Repsol spill in Peru

 
Repsol spill in Peru

TR: “Dirty and liars”

Repsol spill in Peru. Cartoon of 30/01/2022 in CTXT

On the night of 15 January 2022, an oil spill from the Italian-flagged oil tanker, owned by Repsol, caused an oil spill in Peru Mare Doricumowned by Repsol, caused one of the biggest environmental catastrophes in the history of Peru

A real ecological attack. The spill reached beaches and protected areas, also affecting marine fauna in at least 18,000 square metres in the province of Callao.

The government declared an environmental emergency for 90 days in the affected coastal area and described the event as “the worst ecological disaster in Peru’s recent history”.

Repsol claimed the accident had been caused by strong waves following the eruption of the underwater volcano in Tonga. Although witnesses who were in nearby vessels the captain of the oil tanker has denied this theory and the now accuses Repsol of failures during the spill.

Repsol reacted by lying. First, in a communiqué in which they claimed that they had “managed to contain the incident”, and that only 7 gallons of oil had been spilled, but the clean-up work and the images of the work itself showed something very different. A second estimate by Repsol said that 6,000 barrels had spilled.

Repsol finally admitted that the amount of oil spilled into the Peruvian sea during the offloading of the tanker Mare Doricum at the La Pampilla refinery was 10,396 barrels of crude oil (1.65 million litres).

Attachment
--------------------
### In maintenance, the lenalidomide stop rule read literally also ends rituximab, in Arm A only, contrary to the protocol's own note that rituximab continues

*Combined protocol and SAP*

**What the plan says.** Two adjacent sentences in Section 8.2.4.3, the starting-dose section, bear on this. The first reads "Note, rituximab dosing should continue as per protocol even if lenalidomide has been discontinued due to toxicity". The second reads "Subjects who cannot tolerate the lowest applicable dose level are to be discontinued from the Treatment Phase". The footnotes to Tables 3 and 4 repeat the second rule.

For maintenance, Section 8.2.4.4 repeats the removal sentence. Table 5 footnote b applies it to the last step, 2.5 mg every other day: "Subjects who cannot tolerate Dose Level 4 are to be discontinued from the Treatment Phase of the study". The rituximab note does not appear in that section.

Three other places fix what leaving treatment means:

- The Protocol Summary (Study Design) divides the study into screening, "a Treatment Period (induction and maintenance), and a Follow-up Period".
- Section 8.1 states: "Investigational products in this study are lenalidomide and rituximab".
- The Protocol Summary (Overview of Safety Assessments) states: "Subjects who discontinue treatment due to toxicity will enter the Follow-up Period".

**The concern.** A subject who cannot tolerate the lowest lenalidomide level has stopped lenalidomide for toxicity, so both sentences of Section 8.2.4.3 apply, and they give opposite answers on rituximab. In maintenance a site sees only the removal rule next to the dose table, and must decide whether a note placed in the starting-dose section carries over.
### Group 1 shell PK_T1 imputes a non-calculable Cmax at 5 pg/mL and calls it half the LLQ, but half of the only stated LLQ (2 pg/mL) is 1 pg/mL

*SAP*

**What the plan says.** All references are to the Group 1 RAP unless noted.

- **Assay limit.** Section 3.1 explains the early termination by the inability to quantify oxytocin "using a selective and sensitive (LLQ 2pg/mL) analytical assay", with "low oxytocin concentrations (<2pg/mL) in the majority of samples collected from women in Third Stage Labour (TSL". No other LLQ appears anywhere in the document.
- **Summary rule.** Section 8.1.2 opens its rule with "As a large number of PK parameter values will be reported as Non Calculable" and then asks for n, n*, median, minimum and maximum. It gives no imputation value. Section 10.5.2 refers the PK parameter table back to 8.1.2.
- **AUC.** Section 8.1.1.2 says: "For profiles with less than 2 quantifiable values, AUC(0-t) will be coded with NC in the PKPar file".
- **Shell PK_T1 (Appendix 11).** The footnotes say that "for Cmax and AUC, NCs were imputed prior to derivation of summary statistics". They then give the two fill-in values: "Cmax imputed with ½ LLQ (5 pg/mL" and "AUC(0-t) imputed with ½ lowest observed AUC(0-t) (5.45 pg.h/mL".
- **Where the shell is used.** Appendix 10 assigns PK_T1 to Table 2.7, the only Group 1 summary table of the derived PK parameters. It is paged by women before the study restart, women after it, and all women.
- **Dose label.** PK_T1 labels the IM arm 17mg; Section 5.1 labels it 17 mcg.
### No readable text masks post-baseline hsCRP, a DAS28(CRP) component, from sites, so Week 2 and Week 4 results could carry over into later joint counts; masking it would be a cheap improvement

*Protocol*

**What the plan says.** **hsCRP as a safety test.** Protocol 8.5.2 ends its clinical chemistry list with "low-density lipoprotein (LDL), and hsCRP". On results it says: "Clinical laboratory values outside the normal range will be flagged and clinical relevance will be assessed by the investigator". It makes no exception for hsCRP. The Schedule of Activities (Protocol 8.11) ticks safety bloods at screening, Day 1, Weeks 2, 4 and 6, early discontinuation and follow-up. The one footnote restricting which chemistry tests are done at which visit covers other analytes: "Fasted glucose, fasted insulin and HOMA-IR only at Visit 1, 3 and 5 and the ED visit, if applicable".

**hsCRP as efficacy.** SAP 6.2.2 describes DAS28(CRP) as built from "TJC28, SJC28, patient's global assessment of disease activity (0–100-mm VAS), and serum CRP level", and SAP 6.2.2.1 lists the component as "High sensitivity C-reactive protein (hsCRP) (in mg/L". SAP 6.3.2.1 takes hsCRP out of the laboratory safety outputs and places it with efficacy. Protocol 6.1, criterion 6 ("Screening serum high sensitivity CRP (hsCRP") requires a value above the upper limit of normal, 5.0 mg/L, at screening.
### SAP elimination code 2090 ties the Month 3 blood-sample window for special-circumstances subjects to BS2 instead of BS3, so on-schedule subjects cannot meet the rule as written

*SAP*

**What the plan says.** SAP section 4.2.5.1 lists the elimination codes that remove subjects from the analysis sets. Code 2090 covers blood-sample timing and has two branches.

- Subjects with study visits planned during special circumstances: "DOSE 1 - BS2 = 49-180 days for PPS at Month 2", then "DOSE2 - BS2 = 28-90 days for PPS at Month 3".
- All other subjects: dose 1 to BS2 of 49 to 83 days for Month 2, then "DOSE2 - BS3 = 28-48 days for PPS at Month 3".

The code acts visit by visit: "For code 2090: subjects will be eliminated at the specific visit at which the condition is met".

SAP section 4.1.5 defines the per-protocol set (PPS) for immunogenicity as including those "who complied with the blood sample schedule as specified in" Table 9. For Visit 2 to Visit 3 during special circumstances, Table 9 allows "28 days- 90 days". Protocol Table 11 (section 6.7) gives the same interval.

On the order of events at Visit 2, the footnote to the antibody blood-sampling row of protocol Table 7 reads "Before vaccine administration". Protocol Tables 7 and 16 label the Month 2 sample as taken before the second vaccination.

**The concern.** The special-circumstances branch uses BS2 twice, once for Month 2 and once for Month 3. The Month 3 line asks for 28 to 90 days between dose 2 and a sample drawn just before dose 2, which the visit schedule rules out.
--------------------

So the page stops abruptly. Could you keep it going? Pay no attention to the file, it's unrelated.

This amount, although slightly less than the 11,900 barrels (1.9 million litres) estimated by the Peruvian Ministry of Environment, was well above the 6,000 barrels that the company had estimated and communicated to the authorities just a few days earlier.

Repsol spill in Peru

TR: “There are no laws of historical memory for the company massacres”.

A cartoon from 2008 for a exhibition on the tenth anniversary of the 1998 Aznalcóllar disaster.

On 24 January, a mission of experts a United Nations Environmental Disaster Response Team arrived in the area to assess the disaster and propose measures to mitigate it.

On 25 January, the resignations at Repsol and on the 26th, the Peruvian authorities confirmed a new oil spill off the coast of Lima, in the same area where the first one occurred

Press release on the second oil spill, that Repsol denied.

The Peruvian justice system has banned four Repsol executives, including the executive director in Peru, Jaime Fernández-Cuesta Luca de Tena, from leaving the country for 18 months for their alleged responsibility in the oil spill and is proposing sanctions of millions of dollars and the cessation of operations in the country

They consider that the company, now under investigation for environmental pollution, deserves, at the very least, a fine for not reporting the event initially.


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